United States District Court, M.D. Florida, Jacksonville Division
GERARD L. BROOKINS, Petitioner,
SECRETARY, FLORIDA DEPARTMENT OF CORRECTIONS, et al., Respondents.
Morales Howard, Judge
Gerard Brookins, an inmate of the Florida penal system,
initiated this action on February 8, 2017,  by filing a
Petition for Writ of Habeas Corpus under 28 U.S.C. §
2254 (Petition; Doc. 1). In the Petition, Brookins challenges
a 2009 state court (Duval County, Florida) judgment of
conviction for home invasion robbery with a firearm or deadly
weapon. Brookins raises four grounds for relief. See
Petition at 5-10. Respondents have submitted a memorandum in
opposition to the Petition. See Answer to Petition
for Writ of Habeas Corpus (Response; Doc. 18) with exhibits
(Resp. Ex.). Brookins decided not to file a reply brief;
instead, relying on his assertions and arguments as pled in
his Petition. See Doc. 20. This case is ripe for
Relevant Procedural History
August 26, 2008, the State of Florida (State) charged
Brookins by way of amended Information with home invasion
robbery with a firearm or deadly weapon. Resp. Ex. A at
13-14. Brookins proceeded to a jury trial, at the conclusion
of which the jury found him guilty as charged. Id.
at 74. On May 26, 2009, the circuit court adjudicated
Brookins to be a habitual felony offender (HFO) and sentenced
him to a term of incarceration of life in prison.
Id. at 86-91, 97, 167-71.
appealed his conviction and sentence to Florida's First
District Court of Appeal (First DCA). Id. at 105. In
his amended initial brief, Brookins, with the assistantce of
counsel, raised the following three grounds for reversal: (1)
the circuit court erred in allowing the State to make
improper comments and argument during voir dire, opening
statements, and closing arguments; (2) trial counsel was
ineffective; and (3) the cumulative effect of the circuit
court and State's errors required a retrial. Resp. Ex. G.
The State filed an answer brief, Resp. Ex. H, and Brookins
filed a brief in reply. Resp. Ex. I. On April 7, 2011, the
First DCA per curiam affirmed Brookins' judgment and
sentence without issuing a written opinion, Resp. Ex. J, and
issued the Mandate on April 26, 2011. Resp. Ex. K.
8, 2011, Brookins filed a pro se motion to correct an illegal
sentence pursuant to Florida Rule of Criminal Procedure
3.800(a) (Rule 3.800(a) Motion), in which he argued his life
sentence exceeded the statutory maximum penalty for his
offense. Resp. Ex. P. The circuit court had yet to rule on
the Rule 3.800(a) Motion at the time Respondents filed their
Response, Resp. Ex. O, but the state court record reflects
the circuit court denied the motion on March 2, 2018. See
State v. Gerard Brookins, 16-2008-CF-010468-CX (Docket #
March 6, 2013 and June 13, 2013, Brookins through two
different attorneys, filed two separate motions for
postconviction relief pursuant to Florida Rule of Criminal
Procedure 3.850. Resp. Ex. Q at 1-52. On January 13, 2015,
the circuit court struck the motions and directed Brookins to
file an amended motion, id. at 55-59, which Brookins
filed, pro se, on March 6, 2015 (Rule 3.850 Motion).
Id. at 63-99. In his Rule 3.850 Motion, Brookins
asserted his counsel was ineffective for failing to: (1)
object to the State's line of questioning during jury
selection; (2) properly investigate his case; and (3) put the
State's case through a true adversarial testing.
Id. Brookins also alleged the cumulative effect of
counsel's errors prejudiced him. Id. On February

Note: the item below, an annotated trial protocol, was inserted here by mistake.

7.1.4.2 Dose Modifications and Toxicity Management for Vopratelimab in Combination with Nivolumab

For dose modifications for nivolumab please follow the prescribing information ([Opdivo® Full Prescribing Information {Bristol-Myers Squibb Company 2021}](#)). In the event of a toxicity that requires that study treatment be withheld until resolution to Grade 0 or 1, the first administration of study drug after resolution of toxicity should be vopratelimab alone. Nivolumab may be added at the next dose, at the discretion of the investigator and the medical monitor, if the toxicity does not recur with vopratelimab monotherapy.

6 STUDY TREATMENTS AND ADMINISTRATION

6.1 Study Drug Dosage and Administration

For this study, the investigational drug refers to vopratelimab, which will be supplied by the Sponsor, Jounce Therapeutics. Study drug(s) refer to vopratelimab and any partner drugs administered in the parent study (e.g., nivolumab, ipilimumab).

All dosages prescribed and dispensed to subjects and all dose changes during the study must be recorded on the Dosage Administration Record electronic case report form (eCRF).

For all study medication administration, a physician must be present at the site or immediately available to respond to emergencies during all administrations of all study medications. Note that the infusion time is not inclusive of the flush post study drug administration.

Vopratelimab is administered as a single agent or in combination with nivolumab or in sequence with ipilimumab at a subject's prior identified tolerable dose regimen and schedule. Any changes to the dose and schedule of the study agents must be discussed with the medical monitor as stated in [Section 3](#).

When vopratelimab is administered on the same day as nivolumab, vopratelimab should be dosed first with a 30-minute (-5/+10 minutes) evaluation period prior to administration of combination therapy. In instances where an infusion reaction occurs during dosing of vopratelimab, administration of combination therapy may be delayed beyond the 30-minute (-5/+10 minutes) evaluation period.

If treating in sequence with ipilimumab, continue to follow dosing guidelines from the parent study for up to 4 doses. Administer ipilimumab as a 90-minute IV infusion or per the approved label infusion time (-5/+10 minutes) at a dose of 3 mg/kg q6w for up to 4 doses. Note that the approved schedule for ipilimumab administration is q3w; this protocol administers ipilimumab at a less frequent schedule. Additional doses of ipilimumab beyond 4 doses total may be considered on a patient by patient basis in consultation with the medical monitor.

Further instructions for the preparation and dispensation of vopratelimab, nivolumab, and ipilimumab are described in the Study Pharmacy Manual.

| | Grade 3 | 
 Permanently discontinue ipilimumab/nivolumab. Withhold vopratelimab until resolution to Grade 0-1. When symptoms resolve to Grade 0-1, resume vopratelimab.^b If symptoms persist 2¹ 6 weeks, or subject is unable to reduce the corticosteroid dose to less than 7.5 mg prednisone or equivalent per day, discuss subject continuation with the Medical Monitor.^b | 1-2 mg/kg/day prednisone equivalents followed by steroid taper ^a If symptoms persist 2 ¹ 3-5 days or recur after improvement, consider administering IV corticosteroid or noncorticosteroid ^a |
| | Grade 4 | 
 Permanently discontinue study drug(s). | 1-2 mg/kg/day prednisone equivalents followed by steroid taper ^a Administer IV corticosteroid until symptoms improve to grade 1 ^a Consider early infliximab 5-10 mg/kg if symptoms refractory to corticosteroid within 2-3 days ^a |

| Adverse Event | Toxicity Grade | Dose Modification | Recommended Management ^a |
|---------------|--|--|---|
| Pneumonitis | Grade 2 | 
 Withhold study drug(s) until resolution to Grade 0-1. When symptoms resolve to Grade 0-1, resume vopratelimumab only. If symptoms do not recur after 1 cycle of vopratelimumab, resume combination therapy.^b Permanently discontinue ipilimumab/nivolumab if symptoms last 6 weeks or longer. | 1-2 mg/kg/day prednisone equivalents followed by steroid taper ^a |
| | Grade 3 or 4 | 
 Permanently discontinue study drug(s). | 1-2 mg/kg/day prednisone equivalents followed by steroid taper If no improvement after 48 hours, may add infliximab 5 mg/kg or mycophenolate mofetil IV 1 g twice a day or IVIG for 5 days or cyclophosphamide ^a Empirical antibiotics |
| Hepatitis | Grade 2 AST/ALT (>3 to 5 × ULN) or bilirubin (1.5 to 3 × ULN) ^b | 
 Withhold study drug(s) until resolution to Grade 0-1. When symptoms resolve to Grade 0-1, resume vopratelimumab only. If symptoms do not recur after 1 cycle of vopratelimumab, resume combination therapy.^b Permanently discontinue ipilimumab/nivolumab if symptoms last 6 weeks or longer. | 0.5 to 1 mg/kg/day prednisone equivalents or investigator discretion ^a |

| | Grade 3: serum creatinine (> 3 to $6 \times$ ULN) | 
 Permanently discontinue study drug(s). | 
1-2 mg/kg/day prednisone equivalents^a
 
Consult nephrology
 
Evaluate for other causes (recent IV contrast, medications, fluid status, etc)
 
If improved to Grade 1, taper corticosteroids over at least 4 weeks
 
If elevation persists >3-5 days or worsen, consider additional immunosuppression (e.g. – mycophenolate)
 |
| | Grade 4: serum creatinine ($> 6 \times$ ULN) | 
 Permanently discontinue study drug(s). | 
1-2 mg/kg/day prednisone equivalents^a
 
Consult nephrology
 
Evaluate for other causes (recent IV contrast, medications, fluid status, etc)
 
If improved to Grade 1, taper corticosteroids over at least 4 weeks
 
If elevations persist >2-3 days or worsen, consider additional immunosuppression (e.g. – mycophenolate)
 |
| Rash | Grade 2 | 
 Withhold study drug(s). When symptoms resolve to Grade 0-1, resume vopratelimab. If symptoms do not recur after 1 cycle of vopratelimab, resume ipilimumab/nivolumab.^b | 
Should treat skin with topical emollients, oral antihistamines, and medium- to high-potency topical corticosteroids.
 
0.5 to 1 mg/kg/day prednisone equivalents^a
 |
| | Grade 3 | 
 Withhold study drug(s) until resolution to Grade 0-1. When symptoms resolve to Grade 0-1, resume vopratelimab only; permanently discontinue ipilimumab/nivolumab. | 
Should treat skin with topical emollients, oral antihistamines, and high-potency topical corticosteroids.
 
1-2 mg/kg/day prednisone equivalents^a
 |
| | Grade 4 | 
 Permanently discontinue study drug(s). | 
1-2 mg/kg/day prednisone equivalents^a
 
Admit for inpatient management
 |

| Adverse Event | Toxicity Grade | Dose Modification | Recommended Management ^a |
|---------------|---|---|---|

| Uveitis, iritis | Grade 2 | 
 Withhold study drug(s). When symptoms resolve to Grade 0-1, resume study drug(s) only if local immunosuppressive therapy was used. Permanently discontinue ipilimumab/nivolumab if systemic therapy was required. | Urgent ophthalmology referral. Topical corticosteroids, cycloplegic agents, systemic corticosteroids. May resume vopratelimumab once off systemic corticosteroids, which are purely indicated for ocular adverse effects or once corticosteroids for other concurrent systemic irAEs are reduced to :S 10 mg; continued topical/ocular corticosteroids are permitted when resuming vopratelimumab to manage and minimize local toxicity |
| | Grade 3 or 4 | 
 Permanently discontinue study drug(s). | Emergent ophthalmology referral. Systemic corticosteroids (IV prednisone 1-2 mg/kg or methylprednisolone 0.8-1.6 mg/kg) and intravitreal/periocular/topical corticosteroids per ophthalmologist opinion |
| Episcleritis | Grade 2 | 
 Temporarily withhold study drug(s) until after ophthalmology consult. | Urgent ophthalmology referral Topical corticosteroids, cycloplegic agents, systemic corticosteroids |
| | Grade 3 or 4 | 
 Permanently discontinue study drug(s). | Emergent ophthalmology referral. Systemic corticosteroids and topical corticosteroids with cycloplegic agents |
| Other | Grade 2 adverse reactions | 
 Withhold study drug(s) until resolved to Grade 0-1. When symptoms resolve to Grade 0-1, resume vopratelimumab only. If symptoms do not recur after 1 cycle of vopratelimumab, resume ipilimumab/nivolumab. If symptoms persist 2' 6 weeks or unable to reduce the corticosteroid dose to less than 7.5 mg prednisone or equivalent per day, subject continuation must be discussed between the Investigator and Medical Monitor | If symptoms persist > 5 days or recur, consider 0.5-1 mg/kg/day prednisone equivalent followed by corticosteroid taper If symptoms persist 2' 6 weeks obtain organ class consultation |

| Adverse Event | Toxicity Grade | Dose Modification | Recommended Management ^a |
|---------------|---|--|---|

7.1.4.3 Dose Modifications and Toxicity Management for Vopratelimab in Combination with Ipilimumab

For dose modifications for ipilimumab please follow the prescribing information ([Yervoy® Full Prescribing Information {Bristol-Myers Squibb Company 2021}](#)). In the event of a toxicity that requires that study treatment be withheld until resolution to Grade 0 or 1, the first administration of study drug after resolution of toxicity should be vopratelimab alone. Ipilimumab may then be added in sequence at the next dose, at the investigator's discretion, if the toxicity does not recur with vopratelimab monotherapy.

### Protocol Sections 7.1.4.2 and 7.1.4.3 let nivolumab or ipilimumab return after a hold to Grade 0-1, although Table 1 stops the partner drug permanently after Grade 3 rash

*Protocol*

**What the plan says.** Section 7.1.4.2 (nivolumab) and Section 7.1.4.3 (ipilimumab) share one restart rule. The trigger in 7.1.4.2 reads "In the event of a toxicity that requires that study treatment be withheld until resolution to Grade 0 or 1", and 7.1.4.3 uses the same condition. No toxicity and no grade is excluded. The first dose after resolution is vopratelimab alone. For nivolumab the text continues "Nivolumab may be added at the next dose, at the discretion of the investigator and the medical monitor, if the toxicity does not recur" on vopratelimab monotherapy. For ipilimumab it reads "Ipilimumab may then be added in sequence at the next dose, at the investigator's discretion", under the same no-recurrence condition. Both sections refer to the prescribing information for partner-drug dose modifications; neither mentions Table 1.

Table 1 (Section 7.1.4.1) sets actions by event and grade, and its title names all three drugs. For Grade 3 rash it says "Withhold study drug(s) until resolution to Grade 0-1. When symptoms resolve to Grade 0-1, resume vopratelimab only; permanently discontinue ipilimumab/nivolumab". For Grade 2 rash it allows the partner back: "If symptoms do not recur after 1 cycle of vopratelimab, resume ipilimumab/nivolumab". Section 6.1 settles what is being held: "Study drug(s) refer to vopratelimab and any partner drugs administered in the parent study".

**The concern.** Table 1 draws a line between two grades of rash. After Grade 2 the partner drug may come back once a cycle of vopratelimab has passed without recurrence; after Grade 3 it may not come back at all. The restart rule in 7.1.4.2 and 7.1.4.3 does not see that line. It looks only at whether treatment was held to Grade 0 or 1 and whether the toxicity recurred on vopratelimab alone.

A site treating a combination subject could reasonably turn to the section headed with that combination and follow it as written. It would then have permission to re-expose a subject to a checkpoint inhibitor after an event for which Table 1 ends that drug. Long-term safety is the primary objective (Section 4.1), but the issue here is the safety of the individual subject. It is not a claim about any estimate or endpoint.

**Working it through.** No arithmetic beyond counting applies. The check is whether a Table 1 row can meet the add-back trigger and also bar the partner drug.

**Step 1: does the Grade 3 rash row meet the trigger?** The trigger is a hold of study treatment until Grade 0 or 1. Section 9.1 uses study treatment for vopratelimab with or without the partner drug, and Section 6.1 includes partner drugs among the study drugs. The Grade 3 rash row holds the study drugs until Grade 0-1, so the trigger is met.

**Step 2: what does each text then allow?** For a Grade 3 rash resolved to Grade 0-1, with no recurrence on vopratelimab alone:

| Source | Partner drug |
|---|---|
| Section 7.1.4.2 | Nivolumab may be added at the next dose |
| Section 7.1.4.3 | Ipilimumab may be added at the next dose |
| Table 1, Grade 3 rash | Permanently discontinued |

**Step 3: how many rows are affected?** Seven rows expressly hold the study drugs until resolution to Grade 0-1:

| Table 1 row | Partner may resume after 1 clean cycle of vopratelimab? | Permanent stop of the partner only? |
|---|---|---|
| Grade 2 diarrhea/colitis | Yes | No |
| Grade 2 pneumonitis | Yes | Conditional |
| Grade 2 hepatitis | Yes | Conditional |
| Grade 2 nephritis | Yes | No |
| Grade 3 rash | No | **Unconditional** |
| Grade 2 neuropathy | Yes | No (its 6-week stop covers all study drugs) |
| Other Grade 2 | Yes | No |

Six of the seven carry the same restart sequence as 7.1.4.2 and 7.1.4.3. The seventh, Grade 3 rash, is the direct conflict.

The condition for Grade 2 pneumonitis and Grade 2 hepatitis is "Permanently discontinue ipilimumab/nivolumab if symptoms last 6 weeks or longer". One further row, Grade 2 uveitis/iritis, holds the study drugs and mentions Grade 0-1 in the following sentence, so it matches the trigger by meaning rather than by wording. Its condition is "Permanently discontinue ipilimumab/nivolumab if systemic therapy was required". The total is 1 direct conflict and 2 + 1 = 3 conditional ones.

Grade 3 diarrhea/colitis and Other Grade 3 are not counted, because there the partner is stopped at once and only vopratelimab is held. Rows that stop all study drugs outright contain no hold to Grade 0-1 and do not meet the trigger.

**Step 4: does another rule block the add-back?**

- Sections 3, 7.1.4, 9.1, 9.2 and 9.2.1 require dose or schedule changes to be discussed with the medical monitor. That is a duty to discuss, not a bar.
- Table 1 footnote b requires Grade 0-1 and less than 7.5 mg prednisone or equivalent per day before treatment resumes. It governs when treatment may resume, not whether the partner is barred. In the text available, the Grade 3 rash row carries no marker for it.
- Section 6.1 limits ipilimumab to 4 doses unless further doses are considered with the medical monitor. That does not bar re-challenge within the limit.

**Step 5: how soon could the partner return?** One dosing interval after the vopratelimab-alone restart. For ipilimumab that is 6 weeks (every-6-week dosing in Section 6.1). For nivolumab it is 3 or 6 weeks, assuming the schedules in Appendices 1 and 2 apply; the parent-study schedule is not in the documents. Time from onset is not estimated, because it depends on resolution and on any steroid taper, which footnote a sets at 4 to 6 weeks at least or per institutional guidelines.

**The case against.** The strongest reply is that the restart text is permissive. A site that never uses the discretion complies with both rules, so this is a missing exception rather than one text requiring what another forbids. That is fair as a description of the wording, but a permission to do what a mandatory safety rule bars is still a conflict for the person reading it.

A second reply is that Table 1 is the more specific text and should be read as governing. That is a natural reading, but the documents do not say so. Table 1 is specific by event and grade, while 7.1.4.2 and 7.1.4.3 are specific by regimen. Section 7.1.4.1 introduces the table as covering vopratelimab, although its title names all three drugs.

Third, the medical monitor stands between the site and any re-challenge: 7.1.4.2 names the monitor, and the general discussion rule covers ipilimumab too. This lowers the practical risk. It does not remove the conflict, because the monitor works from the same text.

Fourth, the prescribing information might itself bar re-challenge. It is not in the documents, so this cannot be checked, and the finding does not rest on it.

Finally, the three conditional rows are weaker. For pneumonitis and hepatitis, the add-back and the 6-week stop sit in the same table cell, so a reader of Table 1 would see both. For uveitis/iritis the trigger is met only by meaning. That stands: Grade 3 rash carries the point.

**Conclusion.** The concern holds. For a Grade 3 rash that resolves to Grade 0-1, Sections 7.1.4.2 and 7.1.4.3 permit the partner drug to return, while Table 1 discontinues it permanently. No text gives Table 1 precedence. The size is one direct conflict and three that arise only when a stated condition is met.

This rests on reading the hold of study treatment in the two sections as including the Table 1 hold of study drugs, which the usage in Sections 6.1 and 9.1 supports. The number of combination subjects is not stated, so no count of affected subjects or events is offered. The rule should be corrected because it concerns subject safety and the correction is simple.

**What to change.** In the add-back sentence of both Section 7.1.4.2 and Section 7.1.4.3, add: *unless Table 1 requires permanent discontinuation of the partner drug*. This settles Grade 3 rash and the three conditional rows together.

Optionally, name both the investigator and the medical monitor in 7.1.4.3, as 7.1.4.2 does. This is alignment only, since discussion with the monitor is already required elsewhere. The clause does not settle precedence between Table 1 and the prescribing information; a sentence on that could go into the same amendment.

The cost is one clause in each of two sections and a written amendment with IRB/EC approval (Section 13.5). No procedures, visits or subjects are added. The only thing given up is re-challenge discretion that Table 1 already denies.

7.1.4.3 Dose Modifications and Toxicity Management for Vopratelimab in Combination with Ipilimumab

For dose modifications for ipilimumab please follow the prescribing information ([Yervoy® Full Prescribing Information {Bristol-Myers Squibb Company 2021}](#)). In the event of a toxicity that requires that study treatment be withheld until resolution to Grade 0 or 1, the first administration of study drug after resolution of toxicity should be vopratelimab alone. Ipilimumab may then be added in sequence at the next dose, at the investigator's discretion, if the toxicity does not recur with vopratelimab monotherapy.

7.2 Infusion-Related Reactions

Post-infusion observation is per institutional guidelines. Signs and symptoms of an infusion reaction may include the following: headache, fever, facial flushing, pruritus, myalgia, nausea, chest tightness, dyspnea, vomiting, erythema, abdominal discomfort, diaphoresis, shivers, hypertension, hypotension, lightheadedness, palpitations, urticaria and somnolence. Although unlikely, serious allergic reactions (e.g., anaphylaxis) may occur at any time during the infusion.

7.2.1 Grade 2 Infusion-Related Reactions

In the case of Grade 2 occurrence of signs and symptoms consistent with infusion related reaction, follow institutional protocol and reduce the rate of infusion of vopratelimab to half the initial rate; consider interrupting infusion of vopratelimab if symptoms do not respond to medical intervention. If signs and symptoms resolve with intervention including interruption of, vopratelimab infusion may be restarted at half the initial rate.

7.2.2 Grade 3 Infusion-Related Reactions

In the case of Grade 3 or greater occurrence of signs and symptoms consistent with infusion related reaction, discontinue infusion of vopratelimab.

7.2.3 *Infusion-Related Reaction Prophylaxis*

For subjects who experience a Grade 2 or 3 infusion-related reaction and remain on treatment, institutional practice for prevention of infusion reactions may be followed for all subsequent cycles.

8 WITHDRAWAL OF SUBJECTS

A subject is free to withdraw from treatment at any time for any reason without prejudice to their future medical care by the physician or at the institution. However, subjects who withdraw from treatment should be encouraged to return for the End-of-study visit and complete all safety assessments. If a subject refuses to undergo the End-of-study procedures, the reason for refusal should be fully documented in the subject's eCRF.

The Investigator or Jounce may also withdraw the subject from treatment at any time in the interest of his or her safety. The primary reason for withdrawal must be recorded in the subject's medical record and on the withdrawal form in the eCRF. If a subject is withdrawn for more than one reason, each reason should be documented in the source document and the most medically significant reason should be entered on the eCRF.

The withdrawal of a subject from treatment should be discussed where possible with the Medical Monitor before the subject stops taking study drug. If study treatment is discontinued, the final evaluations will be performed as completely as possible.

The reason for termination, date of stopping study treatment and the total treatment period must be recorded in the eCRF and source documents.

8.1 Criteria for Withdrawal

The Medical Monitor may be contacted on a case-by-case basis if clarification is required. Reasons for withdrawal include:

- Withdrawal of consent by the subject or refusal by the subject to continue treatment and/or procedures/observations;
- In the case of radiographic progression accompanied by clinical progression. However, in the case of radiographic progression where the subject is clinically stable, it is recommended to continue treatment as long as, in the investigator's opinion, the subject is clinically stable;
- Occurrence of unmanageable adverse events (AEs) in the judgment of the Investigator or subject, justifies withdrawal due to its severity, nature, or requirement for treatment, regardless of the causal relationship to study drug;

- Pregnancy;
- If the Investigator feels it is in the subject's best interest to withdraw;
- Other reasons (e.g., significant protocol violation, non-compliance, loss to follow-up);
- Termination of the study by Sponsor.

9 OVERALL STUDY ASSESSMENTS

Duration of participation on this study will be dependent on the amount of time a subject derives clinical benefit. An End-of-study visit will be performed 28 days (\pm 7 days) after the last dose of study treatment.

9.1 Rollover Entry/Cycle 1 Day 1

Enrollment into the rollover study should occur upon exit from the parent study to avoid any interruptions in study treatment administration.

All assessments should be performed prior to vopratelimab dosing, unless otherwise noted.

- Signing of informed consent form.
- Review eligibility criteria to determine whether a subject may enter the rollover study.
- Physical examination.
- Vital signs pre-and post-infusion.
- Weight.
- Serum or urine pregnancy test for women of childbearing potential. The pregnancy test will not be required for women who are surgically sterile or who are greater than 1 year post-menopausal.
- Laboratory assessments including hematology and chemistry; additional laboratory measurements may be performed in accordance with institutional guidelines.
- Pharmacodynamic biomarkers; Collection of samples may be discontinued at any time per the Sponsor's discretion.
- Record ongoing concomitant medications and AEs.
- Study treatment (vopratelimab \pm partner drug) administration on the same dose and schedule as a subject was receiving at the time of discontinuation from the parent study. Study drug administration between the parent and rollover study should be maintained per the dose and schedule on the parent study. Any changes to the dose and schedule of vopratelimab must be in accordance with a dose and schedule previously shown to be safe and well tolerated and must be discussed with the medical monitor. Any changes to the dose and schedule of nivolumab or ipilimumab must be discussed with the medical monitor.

1, 2016, the circuit court denied the Rule 3.850 Motion.
Id. at 100-23. The First DCA per curiam affirmed the
denial on May 31, 2016, without a written opinion. Resp. Ex.
T. On June 10, 2016, Brookins filed a pro se motion for
rehearing, Resp. Ex. U, which the First DCA denied on July
21, 2016. Resp. Ex. X. The First DCA issued the Mandate on
August 8, 2016. Resp. Ex. Y. Brookins sought review with the
Florida Supreme Court, but the court dismissed his appeal for
lack of jurisdiction. Resp. Ex. Z.
also filed a pro se petition for writ of habeas corpus in the
circuit court on December 3, 2015, in which he argued he
received a disparate sentence compared to his co-defendant
and the State vindictively prosecuted him. Resp. Ex. AA at
1-25. On September 14, 2016, the circuit court denied his
petition, cautioned him against filing frivolous motions, and
corrected a scrivener's error in the judgment and
sentence form. Id. at 30-34. On September 19, 2016,
the circuit court entered an amended judgment and sentence.
Resp. Ex. BB. The First DCA per curiam affirmed the denial of
the petition without issuing a written opinion on August 8,
2017. Resp. Ex. FF. Brookins moved for rehearing on September
12, 2017, Resp. Ex. GG, which the First DCA denied on
November 8, 2017. Resp. Ex. HH. The First DCA issued the
Mandate on November 29, 2017. Resp. Ex. II.
3, 2017, Brookins filed another pro se motion to correct
illegal sentence pursuant to Rule 3.800(a), arguing count one
was illegally enhanced from a first-degree felony to a
first-degree felony punishable by life. Resp. Ex. JJ. On
March 2, 2018, the circuit court denied the motion. Resp. Ex.
KK. Brookins did not appeal. Resp. Ex. O.
One-Year Limitations Period
proceeding was timely filed within the one-year limitations
period. See 28 U.S.C. § 2244(d).
habeas corpus proceeding, the burden is on the petitioner to
establish the need for a federal evidentiary hearing. See
Chavez v. Sec'y, Fla. Dep't of Corr., 647 F.3d
1057, 1060 (11th Cir. 2011). “In deciding whether to
grant an evidentiary hearing, a federal court must consider
whether such a hearing could enable an applicant to prove the
petition's factual allegations, which, if true, would
entitle the applicant to federal habeas relief.”
Schriro v. Landrigan, 550 U.S. 465, 474 (2007);
Jones v. Sec'y, Fla. Dep't of Corr., 834
F.3d 1299, 1318-19 (11th Cir. 2016), cert.
denied, 137 S.Ct. 2245 (2017). “It follows
that if the record refutes the applicant's factual
allegations or otherwise precludes habeas relief, a district
court is not required to hold an evidentiary hearing.”
Schriro, 550 U.S. at 474. The pertinent facts of
this case are fully developed in the record before the Court.
Because the Court can “adequately assess
[Brookins'] claim[s] without further factual development,